Trout Fishing in America

    Greil Marcus: Starting in 1983 with Suder, you’ve published, I think, twenty-five books of fiction. In your new novel, Telephone (Graywolf, $16), the narrator is a geologist; one day, playing chess with his twelve-year-old daughter, she misses a move—and soon she is diagnosed with a disease that in a short time will destroy her mind and then her life. He can’t save her—but one day he finds a note in a shirt he’s ordered online, from New Mexico, reading “Help me” in Spanish. He places another order; another note, speaking for more than one person. He can’t save his daughter—maybe there are people

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  • review • March 24, 2020

    Stories of the Sahara

    You can tell a lot about someone by peering at their bookshelf. “I don’t like to read,” the Taiwanese writer Sanmao grumbles when she receives booklets of traffic rules before a driving test. “What are you talking about?” her husband, José, says, gesturing at her bookcase. “Here you have books on astronomy, geography, demons and ghouls, spy romances, animals, philosophy, gardening, languages, cooking, manga, cinema, tailoring, even secret recipes in traditional Chinese medicine, magic tricks, hypnotism, dyeing clothes.” This scene, from Stories of the Sahara, a collection of short travelogues

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  • review • March 24, 2020

    Dancing on His Own

    In a letter toward the end of Love, Icebox, a collection of correspondence from John Cage to his partner Merce Cunningham, doubt about their relationship creeps in. Cage, who was seven years older than Cunningham, is concerned that Cunningham doesn’t love him and “will love other misters.”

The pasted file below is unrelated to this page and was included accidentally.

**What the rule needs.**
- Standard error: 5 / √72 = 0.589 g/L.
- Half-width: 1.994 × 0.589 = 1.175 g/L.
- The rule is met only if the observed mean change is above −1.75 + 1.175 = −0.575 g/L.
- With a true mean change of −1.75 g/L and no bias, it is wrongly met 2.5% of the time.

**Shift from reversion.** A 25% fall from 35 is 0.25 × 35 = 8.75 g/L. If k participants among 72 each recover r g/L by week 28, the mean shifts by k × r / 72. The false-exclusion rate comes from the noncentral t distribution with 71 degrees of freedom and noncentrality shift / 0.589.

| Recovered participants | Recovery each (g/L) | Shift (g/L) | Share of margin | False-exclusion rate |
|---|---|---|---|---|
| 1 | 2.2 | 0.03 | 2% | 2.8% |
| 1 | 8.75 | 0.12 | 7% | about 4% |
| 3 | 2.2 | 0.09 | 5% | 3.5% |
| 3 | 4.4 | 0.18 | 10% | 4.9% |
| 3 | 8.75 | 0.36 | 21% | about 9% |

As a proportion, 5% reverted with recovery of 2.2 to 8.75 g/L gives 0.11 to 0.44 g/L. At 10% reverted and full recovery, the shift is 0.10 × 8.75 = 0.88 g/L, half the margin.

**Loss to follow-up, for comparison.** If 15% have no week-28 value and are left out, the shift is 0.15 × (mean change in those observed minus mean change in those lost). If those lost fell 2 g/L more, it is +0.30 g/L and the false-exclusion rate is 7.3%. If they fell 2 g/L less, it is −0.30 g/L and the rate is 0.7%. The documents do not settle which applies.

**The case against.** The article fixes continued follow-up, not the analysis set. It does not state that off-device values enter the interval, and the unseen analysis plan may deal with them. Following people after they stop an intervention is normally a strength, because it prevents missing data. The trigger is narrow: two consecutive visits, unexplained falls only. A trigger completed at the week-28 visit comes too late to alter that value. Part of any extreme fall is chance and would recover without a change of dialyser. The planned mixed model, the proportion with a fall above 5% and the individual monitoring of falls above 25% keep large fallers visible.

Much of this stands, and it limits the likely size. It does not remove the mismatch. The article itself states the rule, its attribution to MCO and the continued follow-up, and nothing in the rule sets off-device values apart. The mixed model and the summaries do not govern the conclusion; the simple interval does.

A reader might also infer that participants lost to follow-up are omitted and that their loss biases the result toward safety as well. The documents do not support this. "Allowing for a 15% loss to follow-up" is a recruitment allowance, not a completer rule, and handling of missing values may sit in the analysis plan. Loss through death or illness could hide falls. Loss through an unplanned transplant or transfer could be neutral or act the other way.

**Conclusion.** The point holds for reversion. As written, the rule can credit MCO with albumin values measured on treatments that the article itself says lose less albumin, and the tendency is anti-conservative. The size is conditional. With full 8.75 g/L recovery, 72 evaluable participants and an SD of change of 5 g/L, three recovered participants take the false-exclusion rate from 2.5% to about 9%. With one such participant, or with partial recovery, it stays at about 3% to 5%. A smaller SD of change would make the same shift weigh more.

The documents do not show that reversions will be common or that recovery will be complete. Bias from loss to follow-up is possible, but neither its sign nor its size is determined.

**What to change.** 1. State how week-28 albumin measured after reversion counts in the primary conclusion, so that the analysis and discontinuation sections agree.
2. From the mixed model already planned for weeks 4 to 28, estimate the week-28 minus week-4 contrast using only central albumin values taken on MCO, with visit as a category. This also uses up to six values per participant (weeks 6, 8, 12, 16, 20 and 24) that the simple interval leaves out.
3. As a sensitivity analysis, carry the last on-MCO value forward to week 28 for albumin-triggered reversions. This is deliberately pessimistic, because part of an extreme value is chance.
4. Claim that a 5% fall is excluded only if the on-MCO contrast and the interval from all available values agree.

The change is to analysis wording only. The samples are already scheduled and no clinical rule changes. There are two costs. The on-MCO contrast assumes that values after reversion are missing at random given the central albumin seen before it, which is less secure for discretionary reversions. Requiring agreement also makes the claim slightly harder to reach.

Nothing is more desirable to me than the feeling of being possessed by you but I don’t know whether you like to be possessed by me. . . . God knows my love for you has grown and grows continually so that it is with me always and in every place my spirit is. The thought of your body near me is heaven.

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  • review • March 17, 2020

    Electric Irish DMT Test

    Rob Doyle is a twentieth-century boy. His characters are monologous young men who get high and chase literary grouches with an eye out for that high-modernist whale, the epiphany. Many of Doyle’s contemporaries—literary men in their late thirties—confine themselves to the cramped emotional tone afforded to those invested in the internet’s panoramic view and its plausibly crushing Bad News. But Doyle looks back: His drugs and bands and writers are pre-9/11 specimens, across all of his books. The characters in his 2014 debut novel, Here Are the Young Men, are teen grads in Dublin off their faces,

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  • excerpt • March 12, 2020